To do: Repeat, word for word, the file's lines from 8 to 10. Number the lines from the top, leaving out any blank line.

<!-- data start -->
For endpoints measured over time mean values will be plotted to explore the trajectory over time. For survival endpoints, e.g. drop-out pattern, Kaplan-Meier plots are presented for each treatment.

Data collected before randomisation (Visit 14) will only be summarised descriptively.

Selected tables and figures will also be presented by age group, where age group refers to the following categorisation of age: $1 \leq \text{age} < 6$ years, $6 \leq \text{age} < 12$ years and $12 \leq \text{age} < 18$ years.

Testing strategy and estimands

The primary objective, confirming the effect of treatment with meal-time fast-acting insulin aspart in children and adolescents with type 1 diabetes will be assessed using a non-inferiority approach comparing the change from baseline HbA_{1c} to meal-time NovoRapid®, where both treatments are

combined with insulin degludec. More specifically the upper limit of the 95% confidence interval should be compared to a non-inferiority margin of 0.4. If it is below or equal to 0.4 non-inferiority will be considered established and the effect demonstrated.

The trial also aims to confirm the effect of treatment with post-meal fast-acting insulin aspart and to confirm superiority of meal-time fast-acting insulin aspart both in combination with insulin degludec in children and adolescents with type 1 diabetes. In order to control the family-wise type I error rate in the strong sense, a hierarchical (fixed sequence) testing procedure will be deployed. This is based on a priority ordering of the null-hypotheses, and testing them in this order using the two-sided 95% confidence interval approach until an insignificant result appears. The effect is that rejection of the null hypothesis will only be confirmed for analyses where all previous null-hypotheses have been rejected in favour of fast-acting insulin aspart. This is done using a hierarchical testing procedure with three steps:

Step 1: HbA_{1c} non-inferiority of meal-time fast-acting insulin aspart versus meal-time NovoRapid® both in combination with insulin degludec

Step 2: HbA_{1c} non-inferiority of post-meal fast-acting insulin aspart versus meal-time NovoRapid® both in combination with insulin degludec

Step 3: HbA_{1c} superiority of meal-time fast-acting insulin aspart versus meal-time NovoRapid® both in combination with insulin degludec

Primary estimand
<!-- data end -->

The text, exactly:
Step 1: HbA_{1c} non-inferiority of meal-time fast-acting insulin aspart versus meal-time NovoRapid® both in combination with insulin degludec

Step 2: HbA_{1c} non-inferiority of post-meal fast-acting insulin aspart versus meal-time NovoRapid® both in combination with insulin degludec

Step 3: HbA_{1c} superiority of meal-time fast-acting insulin aspart versus meal-time NovoRapid® both in combination with insulin degludec